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No book yet can claim to cover all the '60s. But this one is a rich source of information and history never covered in the ``straight'' press. Much of the record has been hidden from the mainstream until now. More important, like James Miller's readable and penetrating ``Democracy Is in the Streets,'' and Abe Peck's 1985 ``Uncovering the Sixties'' (on the underground press), Gitlin reveals the incredible vitality of the politics inside the New Left and SDS - a far cry from the reductionist caricaturing of that period found in everything from ``The Big Chill'' to the National Review.

The impact of the cold war on youth, the betrayal of the Kennedy administration on civil rights, and its role in pushing SDS activists from liberalism to radicalism are closely examined. And Gitlin separates and examines a rich weave of political student types and logic (arguments about individualism vs. collectivism, the third world, war and peace, feminism, influence of music, drugs, Haight Ashbury, Eugene McCarthy, etc.).

Gitlin, whose 1980 book ``The Whole World Is Watching'' (on the media and the counterculture) still gets attention, employs a unique narrative style in ``The Sixties.'' He blends autobiography (including passages from his diary) with a more ``straight'' history - using everything from his 1959 Bronx High School of Science yearbook with its rhetoric of ``opportunities unlimited'' to a fateful ideological brawl between SDS members and the old Left represented by Irving Howe and Dissent magazine.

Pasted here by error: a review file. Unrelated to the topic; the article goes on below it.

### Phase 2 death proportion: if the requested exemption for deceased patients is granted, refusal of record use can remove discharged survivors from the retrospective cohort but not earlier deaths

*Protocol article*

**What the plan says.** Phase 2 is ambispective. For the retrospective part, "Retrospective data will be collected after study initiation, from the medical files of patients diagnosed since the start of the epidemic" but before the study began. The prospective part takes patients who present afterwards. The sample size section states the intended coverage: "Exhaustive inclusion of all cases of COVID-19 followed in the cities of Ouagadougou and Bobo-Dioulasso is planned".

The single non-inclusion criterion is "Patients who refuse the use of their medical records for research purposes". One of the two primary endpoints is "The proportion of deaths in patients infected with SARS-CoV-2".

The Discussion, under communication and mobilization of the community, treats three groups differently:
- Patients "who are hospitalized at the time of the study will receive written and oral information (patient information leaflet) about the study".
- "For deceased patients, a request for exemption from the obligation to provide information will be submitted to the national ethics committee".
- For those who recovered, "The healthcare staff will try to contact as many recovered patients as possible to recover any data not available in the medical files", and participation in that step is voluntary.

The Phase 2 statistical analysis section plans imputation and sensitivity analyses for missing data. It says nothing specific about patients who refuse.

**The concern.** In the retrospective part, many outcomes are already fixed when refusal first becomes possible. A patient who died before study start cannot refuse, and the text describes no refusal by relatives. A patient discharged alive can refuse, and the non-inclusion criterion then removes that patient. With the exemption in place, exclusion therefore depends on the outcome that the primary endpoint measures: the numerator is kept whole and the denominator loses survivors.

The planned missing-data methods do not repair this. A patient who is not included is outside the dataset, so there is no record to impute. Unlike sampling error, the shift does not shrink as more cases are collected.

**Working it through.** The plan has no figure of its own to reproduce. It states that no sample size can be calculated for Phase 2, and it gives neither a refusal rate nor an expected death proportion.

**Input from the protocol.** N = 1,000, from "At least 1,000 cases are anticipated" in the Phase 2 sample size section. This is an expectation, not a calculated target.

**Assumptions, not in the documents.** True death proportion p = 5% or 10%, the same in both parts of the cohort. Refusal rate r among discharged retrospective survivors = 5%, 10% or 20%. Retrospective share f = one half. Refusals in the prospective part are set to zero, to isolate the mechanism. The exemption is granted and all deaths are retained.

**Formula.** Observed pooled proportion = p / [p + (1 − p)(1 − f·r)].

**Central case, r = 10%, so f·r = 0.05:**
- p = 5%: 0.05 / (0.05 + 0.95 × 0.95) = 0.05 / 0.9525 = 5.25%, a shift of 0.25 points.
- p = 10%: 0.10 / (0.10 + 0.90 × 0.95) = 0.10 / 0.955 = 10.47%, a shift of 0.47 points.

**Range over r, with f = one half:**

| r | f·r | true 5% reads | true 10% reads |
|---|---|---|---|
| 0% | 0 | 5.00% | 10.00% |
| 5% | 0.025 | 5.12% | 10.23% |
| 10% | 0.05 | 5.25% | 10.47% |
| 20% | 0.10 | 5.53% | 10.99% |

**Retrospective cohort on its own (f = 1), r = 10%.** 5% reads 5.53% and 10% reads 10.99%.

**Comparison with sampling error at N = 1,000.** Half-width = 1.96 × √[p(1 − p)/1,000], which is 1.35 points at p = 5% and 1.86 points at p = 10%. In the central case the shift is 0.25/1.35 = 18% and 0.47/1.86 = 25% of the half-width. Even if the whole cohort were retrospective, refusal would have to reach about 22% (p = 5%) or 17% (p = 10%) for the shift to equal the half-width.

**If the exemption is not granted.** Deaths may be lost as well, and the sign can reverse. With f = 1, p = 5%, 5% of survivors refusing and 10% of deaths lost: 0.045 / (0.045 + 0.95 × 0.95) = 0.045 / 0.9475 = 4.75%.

The result is a vivid picture of the culture and sensibility out of which the New Left emerged. For a young college student concerned in 1961 about social injustice and the perceived arrogance of an American ``power elite,'' ideas of protest seemed to shimmer in the ether. You didn't need history. Paperbacks by Paul Goodman and C. Wright Mills were in back pockets across campus. Basement study groups met on Cuba or hunger. Answers were blowing in the wind.

Who needed the painfully worked out politics and experience of the '30s socialists, or the stodgy anticommunism of the cold war liberals? Better to borrow their romance and penchant for organizing. Just cross-fertilize. Reinterpret. Write an article. Move to California. Create your own reality.

The first line of the 1962 Port Huron Statement, the SDS manifesto written by Tom Hayden, reads: ``We are the people of this generation, bred in at least modest comfort, housed now in universities, looking uncomfortably to the world we inherit.'' As Gitlin writes, youth was riding a wave of ``privileged vision.''

But by the end of the decade, history had come for the bill. Down came the Ch'e Guevara posters; up went Renoir and Degas.

Essayist Lance Morrow has pointed out that in a media-driven world where news is spliced, compacted, and rushed, the important lessons of history are not assimilated well, ``dealt with adequately in spiritual, cultural terms.''

Journalists will tell you, he says, ```We've done that.' OK, Watergate's over, whoosh, it's gone. But it may not be. There are things that are not digested.'' Conscience is not satisfied.

Gitlin's book is a refutation of the too-easy and flat denial of the 1960s found in the Reagan era.

But it's also a warning. It's a conscience.

Robert Marquand is on the Monitor staff.